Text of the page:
Last February, a meeting to identify ways that University systems can facilitate community-based research was hosted by the U's Children, Youth and Family Consortium, Office for Public Engagement, and the College of Education and Human Development dean's office. The meeting led to discussion with the U's Institutional Review Board (IRB) and Sponsored Projects Administration (SPA), identifying IRB and SPA perceptions about institutional barriers to this type of public engagement and steps needed to alleviate them.
"In community-based research, researchers may become community participants and community participants often become researchers. The line between researchers and subjects is blurred."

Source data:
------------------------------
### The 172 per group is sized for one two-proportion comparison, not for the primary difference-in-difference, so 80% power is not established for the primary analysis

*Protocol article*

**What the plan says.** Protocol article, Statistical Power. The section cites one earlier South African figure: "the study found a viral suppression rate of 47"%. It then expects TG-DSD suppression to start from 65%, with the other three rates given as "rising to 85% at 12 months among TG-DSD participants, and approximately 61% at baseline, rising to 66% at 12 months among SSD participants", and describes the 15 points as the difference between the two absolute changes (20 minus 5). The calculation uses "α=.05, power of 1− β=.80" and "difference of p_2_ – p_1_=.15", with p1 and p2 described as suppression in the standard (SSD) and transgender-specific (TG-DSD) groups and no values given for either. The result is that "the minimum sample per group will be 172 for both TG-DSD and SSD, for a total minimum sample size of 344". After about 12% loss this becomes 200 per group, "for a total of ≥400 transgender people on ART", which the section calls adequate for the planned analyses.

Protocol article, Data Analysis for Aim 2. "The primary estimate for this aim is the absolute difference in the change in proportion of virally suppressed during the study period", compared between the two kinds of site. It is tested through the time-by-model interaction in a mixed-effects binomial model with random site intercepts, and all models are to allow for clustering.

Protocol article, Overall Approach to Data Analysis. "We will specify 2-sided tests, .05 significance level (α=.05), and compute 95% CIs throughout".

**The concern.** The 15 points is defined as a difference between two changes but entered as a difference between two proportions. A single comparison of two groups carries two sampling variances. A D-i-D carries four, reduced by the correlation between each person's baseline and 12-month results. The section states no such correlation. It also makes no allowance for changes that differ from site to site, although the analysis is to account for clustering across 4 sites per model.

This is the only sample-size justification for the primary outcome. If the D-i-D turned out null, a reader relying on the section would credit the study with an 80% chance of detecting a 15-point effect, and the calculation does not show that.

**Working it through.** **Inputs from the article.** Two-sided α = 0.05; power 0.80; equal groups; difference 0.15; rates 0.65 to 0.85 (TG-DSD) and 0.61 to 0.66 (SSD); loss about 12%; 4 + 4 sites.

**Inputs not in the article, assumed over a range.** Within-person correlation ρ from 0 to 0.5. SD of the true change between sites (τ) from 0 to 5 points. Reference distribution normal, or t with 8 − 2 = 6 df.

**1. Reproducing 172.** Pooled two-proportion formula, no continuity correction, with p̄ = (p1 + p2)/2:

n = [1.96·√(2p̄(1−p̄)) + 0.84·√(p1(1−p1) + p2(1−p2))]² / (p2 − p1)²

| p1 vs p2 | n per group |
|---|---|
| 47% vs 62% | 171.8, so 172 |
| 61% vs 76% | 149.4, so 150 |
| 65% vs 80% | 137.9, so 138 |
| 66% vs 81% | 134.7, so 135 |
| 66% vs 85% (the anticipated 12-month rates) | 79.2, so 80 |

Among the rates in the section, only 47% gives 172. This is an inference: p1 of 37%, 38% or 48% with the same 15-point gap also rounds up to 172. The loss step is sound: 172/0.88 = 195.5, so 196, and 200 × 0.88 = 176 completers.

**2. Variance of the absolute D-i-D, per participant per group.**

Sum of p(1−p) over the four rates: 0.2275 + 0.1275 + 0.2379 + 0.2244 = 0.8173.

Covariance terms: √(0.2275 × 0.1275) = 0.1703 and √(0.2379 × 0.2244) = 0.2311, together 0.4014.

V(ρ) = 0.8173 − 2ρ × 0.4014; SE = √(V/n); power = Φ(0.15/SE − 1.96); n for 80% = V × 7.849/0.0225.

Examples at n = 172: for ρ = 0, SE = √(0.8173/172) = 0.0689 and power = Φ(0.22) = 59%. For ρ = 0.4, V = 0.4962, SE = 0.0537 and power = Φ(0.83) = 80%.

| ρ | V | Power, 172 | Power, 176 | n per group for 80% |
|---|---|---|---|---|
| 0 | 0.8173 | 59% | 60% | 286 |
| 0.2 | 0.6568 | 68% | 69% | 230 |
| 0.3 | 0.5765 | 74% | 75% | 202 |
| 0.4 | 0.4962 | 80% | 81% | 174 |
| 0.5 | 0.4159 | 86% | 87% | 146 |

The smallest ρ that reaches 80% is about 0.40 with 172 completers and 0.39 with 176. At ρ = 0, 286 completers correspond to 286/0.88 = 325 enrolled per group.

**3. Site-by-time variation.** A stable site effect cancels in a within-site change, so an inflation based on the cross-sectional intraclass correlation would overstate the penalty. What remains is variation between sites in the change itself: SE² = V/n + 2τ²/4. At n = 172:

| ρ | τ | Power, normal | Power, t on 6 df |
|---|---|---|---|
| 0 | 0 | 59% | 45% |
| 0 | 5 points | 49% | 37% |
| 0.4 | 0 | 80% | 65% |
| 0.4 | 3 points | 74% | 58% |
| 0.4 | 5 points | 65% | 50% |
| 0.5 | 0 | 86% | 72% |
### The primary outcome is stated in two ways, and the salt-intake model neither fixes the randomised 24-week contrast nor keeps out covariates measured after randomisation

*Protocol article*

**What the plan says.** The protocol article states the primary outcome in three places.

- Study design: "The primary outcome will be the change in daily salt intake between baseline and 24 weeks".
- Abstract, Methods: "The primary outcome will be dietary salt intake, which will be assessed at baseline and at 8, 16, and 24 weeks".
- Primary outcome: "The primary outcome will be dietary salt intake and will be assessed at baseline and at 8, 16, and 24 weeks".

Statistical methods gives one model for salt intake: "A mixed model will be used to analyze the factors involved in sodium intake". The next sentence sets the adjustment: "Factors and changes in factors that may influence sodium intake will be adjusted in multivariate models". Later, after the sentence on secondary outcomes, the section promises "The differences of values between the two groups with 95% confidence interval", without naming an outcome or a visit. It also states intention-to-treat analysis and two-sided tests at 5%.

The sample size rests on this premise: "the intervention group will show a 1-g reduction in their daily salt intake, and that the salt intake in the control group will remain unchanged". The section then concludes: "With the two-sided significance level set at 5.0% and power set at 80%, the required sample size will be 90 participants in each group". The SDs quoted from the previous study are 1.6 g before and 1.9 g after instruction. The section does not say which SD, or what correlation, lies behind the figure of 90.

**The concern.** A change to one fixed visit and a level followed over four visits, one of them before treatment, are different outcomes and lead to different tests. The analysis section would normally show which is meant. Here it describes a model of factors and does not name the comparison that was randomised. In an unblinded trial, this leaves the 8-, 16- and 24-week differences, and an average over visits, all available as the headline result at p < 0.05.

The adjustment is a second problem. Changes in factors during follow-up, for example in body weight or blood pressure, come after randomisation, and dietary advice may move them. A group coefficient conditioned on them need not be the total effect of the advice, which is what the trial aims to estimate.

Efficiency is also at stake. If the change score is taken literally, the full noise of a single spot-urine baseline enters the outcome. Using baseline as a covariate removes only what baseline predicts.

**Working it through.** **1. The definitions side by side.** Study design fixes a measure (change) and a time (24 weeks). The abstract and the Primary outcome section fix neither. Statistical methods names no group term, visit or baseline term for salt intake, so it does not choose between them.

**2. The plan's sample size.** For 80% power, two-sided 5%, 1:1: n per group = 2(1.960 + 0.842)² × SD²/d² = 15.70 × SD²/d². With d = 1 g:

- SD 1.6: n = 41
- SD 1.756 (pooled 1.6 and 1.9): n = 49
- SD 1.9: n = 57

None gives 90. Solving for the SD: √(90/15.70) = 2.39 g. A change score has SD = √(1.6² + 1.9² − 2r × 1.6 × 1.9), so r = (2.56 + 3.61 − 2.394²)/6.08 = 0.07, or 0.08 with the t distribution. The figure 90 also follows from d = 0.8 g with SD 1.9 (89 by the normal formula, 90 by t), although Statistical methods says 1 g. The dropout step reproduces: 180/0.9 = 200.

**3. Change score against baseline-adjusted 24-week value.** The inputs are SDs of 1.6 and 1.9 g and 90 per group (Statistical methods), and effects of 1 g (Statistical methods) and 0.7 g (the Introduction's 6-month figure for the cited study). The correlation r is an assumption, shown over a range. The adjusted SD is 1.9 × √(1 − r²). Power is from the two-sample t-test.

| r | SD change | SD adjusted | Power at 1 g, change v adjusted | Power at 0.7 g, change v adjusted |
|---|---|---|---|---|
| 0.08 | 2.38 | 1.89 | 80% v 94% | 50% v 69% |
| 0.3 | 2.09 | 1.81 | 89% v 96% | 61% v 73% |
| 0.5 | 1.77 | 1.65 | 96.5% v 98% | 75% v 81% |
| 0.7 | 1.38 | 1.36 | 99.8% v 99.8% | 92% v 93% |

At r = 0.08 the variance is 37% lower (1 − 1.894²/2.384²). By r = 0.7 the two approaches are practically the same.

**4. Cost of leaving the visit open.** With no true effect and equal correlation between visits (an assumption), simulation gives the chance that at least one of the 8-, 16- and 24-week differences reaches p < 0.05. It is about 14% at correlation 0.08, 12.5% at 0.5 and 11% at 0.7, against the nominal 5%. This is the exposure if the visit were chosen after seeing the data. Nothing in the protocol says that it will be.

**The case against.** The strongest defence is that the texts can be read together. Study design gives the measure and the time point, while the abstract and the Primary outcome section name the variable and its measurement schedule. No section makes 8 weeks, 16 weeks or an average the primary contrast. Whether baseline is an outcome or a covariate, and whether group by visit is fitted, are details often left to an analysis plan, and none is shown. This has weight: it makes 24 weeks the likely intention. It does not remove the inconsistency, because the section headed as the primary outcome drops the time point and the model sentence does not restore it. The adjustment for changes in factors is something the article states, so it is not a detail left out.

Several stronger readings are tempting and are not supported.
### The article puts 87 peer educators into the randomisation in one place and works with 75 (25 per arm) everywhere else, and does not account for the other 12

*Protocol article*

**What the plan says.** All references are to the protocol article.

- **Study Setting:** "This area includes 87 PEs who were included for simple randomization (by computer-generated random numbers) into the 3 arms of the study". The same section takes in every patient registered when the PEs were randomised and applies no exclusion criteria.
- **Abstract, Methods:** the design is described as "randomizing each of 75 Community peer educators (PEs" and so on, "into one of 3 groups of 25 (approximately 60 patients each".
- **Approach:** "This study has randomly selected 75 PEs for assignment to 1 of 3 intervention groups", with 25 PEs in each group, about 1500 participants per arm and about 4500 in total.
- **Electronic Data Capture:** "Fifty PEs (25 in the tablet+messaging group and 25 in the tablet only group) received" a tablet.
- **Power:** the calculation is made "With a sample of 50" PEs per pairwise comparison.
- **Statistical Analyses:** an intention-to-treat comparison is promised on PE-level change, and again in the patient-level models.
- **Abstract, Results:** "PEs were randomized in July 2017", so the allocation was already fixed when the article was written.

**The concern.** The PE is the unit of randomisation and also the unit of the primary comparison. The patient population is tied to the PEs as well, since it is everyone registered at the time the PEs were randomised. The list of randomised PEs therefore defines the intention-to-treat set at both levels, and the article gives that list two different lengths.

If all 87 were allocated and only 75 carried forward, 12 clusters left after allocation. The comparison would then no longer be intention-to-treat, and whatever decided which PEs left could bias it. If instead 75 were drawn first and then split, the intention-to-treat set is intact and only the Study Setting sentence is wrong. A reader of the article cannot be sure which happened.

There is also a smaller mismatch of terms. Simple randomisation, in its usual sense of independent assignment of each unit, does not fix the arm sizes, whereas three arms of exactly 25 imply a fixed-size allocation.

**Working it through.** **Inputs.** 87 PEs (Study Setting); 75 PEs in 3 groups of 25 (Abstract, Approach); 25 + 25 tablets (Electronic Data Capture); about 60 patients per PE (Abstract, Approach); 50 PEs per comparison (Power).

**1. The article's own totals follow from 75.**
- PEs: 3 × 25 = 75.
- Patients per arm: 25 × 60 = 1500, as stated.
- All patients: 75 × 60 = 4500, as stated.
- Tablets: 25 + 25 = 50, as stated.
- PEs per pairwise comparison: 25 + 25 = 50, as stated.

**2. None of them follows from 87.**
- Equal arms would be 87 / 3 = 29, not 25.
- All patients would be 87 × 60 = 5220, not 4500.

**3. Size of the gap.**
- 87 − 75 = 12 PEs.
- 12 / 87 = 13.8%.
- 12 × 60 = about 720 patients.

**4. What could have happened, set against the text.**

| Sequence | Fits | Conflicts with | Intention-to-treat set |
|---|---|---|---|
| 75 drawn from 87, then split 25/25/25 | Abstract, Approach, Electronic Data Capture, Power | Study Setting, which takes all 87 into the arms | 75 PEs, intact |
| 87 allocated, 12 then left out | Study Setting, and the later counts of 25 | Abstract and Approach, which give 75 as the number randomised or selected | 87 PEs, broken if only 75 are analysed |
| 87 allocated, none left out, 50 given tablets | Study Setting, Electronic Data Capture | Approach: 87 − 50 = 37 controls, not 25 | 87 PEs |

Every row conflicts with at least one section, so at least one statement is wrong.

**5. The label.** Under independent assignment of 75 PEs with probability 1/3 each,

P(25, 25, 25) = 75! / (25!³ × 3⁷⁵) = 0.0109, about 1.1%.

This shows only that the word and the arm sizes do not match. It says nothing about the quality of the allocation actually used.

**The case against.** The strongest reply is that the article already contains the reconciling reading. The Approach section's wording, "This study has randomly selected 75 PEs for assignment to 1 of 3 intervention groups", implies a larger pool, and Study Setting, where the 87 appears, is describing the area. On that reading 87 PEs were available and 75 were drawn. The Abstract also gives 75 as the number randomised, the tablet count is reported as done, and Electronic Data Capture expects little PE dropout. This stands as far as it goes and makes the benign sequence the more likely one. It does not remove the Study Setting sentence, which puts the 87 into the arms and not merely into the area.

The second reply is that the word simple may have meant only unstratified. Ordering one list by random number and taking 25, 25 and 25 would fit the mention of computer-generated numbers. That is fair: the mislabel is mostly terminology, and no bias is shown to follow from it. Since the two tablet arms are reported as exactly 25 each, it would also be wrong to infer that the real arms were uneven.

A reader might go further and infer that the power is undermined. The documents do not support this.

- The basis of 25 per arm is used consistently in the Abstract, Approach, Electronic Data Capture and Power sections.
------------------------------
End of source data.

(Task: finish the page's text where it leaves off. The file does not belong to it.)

Cynthia McGill has been working in the U Research Subjects' Protection Programs for eight years. She supervises social science research and communicates with principal investigators and community members in the analysis and review of incoming applications. She has also become the community-based research liaison to the U's Institutional Review Board. McGill recognizes the importance of community-based research to the University and hopes to help foster its growth.
"I think it is vital that all IRBs encourage this dynamic interaction between universities and communities," says McGill. "As the CBR liaison, I have tried to become more educated about community-based research by listening to researchers and community members, attending seminars on the topic, and ensuring that the IRB committees are familiar with this kind of research."
Education of University and community members alike is an important part of solving problems faced when engaging in community-based research.